gpg for pseudonymous users [was: Re: gpg for anonymous users - Alternative to the web of trust?]
sttob at mailshack.com
Fri Apr 5 17:39:22 CEST 2013
Daniel Kahn Gillmor <dkg at fifthhorseman.net> wrote:
> I've changed the subject line to indicate that this thread is about
> establishing a pseudonym, *not* about anonymous users. This is a subtle
> but important difference.
People assume pseudonyms for various reasons, anonymity being but one
of them. It is clear the person behind "adrelanos" wants to remain
anonymous, while giving a name to his action. This is a narrower
application of pseudonyms, thus IMHO the subject should have stayed.
The problem we're trying to solve here is how to ascertain originality
of a software development line, IOW how to authenticate it.
I believe this has much in common with ordinary software authentication.
For instance, from _my_ perspective, "Werner Koch" is kind of an
anonymous person. He's not actually a person, he is just the key that
signs versions of GnuPG software. (No offense, Werner, I've seen you on
Google, so you must be true, surely. :-^ ) I don't think shaking hands
with Werner would change much in this regard. Same goes for almost all
other signed software on my system. What I mean to express is an idea
that in ordinary situation, the entity that authenticates (certifies)
software is the key itself, not its owner(s), whom I don't know, and who
I don't know if they exist. (But I know the key. Just try to imagine
the cryptographic key acquired intelligence and became a person, and
eventually - a friend; hey, I wouldn't trust a strange key, would I?)
The person(s) behind "adrelanos", in order to communicate securely and
anonymously, invents a "new person", a sock-puppet, called "adrelanos",
through which he will communicate with the rest of the world:
I am adrelanos, the strictly pseudonymous (anonymous) maintainer
For simplicity, I mentally associate this "invented person" with his
(their?) cryptographic key itself. (Thus the name "adrelanos" is
redundant, what counts is the key's fingerprint, but it's good for
human speak.) So when I say "adrelanos", I think of the key exclusively.
As a side note (this is not the main topic of my posting), I have two
suggestions to adrelanos. First, I'm not sure the Web of Trust solves
anything for you. You need to associate yourself strongly with the
project, so I would advise to put your public key into the very first
issue of the software, and sign the whole. An attacker may do the same
with their key and claim they are the only true developers. To thwart
this, you need to gather signed timestamps from many independent services.
(The reasoning is that someone can make a copy and claim as his for
nefarious purposes only, thus if you can prove you were the first to
own it, you can defend your authorship this way.) Announcing on this
list (or in any public place) can also be considered as a kind of a
time-stamp (until a Ministry of Truth starts to manage our history),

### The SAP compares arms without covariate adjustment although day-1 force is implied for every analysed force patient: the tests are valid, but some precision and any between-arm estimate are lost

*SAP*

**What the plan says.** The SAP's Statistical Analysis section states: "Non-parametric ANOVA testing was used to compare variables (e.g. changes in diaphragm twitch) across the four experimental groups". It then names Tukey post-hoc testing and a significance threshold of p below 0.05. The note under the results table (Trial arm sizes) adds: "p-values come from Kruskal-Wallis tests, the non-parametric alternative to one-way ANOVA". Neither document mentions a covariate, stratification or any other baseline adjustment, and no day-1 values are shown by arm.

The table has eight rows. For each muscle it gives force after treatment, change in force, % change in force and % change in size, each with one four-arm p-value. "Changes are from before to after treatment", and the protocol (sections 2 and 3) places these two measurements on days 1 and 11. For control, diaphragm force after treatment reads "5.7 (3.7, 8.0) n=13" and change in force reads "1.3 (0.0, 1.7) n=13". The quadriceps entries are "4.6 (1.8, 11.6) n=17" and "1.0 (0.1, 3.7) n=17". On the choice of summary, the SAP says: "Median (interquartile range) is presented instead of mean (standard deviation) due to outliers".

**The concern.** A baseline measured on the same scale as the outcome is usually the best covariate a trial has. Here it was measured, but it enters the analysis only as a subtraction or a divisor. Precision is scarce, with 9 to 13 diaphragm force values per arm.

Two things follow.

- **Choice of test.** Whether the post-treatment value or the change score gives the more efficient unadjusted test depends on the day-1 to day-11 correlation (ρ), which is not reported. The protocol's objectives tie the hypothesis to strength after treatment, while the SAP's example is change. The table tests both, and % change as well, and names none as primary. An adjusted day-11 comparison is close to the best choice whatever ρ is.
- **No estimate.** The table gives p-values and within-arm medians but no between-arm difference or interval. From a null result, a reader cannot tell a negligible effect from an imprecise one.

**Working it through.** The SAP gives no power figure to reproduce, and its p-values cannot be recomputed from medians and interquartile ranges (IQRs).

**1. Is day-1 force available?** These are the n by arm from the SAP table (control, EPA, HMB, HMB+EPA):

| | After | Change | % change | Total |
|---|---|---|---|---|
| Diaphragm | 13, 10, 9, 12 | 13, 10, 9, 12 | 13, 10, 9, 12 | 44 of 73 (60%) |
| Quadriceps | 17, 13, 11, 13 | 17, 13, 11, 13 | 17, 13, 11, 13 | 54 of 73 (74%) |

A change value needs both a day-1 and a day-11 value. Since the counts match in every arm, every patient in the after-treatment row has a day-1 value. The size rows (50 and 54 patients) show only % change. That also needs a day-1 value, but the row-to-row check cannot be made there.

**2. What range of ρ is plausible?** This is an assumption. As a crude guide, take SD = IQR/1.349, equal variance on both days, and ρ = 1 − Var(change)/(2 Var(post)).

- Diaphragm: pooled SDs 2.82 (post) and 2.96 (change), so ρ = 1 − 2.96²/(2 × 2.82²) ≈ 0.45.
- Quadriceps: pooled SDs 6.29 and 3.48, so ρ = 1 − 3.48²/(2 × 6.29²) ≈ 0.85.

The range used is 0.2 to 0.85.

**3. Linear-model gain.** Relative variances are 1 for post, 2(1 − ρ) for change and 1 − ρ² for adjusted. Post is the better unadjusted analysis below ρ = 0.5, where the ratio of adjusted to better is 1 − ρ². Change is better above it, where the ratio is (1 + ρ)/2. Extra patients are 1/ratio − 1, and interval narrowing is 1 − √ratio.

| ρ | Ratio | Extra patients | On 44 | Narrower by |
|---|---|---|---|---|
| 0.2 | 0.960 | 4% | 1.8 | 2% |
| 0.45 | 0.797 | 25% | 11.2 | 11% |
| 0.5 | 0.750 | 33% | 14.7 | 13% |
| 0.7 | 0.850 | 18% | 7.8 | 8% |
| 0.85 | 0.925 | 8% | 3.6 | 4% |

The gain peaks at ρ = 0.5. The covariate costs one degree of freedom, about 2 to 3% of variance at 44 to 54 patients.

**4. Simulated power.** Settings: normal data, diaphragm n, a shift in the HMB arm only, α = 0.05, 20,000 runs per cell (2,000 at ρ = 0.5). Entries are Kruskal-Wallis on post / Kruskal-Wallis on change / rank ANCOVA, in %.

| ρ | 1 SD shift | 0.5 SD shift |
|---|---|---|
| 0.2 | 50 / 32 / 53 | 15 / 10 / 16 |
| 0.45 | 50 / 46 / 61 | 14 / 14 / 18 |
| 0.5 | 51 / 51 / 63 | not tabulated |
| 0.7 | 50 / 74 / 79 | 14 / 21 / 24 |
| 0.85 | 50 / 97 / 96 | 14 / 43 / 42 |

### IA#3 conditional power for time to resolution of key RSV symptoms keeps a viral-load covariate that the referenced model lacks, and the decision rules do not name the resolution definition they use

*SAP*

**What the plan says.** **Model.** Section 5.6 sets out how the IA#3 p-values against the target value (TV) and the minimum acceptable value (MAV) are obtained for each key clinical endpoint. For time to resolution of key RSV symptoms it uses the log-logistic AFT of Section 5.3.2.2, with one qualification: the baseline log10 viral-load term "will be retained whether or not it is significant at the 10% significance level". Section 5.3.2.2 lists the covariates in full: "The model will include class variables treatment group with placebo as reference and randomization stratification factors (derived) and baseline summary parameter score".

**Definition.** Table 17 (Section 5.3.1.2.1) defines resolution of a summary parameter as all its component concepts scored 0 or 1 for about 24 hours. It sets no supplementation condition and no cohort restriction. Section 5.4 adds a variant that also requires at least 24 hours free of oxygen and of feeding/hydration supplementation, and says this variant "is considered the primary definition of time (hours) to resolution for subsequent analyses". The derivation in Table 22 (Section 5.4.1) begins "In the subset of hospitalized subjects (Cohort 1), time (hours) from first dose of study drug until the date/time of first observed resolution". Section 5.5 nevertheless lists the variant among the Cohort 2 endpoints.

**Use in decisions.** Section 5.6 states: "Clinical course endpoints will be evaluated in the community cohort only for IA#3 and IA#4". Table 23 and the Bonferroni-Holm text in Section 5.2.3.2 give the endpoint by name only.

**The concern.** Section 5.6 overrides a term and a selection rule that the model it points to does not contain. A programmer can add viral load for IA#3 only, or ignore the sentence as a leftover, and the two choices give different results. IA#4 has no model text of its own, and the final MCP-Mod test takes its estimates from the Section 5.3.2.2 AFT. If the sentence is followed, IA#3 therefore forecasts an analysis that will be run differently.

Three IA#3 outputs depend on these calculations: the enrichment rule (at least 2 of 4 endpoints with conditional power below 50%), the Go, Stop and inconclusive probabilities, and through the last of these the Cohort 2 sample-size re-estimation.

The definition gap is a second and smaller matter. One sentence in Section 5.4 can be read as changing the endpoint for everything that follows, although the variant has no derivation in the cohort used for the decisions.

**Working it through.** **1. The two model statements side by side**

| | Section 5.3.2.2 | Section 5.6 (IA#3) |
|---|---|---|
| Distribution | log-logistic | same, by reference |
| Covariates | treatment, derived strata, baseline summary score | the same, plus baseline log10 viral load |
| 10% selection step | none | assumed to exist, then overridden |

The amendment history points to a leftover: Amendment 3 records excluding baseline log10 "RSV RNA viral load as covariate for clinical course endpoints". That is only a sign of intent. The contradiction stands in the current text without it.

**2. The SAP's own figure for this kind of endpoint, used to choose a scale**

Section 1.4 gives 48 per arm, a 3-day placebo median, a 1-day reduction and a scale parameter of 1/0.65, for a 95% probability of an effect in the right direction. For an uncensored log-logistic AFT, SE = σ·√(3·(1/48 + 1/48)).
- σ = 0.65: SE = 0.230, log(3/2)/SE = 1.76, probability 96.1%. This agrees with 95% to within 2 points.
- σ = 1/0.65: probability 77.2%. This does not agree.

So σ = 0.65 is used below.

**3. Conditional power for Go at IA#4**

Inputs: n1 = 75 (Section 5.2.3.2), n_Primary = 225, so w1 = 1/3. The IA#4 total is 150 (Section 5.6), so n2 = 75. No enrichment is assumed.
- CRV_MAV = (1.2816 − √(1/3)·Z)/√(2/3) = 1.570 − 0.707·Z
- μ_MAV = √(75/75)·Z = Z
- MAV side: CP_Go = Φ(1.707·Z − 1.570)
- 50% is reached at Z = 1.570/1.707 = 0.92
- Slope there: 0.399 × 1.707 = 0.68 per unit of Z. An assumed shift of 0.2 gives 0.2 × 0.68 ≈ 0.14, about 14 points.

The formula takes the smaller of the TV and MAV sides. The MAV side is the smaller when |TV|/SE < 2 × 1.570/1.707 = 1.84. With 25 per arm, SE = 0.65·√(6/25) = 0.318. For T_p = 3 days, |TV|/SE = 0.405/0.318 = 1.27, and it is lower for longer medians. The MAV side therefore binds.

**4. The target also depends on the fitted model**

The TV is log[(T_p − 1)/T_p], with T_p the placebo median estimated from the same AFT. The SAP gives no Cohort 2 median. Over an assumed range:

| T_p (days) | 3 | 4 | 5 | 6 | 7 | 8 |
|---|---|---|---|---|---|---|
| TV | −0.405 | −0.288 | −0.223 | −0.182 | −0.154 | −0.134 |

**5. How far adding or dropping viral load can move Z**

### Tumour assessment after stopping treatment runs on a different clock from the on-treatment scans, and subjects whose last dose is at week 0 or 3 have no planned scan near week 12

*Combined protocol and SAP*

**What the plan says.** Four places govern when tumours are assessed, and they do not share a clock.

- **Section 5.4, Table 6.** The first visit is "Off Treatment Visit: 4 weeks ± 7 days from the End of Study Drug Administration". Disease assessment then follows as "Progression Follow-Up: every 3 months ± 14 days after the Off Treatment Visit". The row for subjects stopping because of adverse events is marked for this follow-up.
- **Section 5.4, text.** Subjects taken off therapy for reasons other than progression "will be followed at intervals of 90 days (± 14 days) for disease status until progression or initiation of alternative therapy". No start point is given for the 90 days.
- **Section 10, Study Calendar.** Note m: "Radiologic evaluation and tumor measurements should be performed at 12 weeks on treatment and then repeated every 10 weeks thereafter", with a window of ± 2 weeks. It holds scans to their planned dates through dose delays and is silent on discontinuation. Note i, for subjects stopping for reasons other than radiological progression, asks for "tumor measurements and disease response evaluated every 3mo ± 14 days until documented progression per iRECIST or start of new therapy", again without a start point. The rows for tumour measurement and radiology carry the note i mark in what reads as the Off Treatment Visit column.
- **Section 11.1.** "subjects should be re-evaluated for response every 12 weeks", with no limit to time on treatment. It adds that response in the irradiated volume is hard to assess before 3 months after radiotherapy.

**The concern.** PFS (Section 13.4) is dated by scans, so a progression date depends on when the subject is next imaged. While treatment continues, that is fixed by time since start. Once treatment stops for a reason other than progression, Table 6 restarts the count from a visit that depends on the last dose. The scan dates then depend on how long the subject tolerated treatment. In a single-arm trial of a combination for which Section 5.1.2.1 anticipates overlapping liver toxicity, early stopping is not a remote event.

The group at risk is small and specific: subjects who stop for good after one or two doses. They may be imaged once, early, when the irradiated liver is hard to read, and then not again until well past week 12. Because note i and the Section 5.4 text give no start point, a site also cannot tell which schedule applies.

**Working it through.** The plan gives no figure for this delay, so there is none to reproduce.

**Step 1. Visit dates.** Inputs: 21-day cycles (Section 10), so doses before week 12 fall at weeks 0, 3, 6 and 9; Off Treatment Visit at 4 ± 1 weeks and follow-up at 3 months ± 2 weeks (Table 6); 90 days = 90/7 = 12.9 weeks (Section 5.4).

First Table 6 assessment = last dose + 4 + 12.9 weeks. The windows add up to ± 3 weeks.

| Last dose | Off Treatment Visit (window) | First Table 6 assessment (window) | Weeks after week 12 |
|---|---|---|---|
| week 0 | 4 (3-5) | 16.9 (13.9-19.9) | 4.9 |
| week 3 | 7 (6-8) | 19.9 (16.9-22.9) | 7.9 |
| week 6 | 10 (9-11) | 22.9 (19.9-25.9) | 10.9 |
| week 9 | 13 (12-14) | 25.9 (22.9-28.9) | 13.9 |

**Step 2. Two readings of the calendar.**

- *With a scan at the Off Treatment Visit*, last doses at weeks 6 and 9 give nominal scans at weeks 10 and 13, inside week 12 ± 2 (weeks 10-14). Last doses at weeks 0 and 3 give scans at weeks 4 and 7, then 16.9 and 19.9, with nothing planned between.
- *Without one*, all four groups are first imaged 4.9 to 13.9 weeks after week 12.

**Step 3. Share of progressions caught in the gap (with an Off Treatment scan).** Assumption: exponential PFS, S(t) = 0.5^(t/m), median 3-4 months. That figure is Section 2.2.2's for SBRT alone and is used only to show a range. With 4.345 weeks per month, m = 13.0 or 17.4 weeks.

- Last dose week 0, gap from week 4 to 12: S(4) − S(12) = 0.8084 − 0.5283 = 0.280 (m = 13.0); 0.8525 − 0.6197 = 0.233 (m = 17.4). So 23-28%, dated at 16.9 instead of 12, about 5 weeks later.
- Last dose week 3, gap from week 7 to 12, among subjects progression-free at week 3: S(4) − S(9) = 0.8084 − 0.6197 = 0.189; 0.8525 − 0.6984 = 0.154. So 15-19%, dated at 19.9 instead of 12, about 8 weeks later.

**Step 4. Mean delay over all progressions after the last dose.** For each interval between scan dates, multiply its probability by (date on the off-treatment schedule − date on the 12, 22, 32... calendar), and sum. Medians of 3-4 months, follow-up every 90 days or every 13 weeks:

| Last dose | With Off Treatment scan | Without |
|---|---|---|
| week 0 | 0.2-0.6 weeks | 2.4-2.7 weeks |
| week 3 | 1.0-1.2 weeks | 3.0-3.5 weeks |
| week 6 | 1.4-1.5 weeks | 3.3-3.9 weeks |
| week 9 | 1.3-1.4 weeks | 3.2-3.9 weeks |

but have I seen your public key here? A third suggestion is to create
some backup keys, and somehow mention them in further software issues,
just in case you find yourself in disaster management situation and need
to identify yourself by another means.
> For a pseudonymous author who wants to establish a credible claim to a
> given identity, one way would be to encourage the people who have been
> following the work of that author to certify the key. In that case, how
> would they know it's the right one? This is a shade different from
> other scenarios, but if, for example, if i had been using tool X for 5
> years, and had been corresponding with the author (e.g. bug reports,
> thank you notes, feedback, etc) over that time and all the
> communications and versions of the tool that i received consistently
> demonstrated that the person on the other end had control of the key in
> question, i would have no problem certifying that identity.
What would such a certification accomplish?
In my lay person's understanding, the purpose of certification (key
signing) is to state that the UID correctly describes the person who
claims the key.
If you sign an anonymous key, that may be either misleading, or carry
zero information. If you mean to certify for the real person - you
haven't met them, and there is noone who will claim the key (as long
as they want to stay anonymous). If you sign for the "invented person"
(as I defined above), then you essentially certify that the key holding
a name "adrelanos" is correctly described by the name "adrelanos".
I understand the aim of your certification: you want to introduce
"adrelanos", and to state your association with him (although you
don't know the real person). But can you explain this purpose in
your signature? Is a key signing the best means for it? Wouldn't a
better option be publishing a signed statement "I have cooperated with
an anonymous person adrelanos since ..., I believe he is the original
author of ..."?
Further thoughts for discussion:
If I told you my pseudonym was "Werner Koch" (for "John Smith" was already
too occupied), would you sign my key? Why? Why would it take 5 years to
convince yourself to sign adrelanos' key; why not 5 months, or 5 weeks?
If someone revealed to you "adrelanos" was a secret FBI operation,
would you still sign it? (FBI behind "adrelanos" might be the true
original author of the software, accept bug reports, feedbacks, etc., and
I've heard they have really nice blokes there. So essentially nothing
changes, except the state of your knowledge.) Before signing his key,
would you check that the ID "adrelanos <adrelanos at riseup.net>" was not in
use (not necessarily in a PGP key) by another person, say, a year ago from
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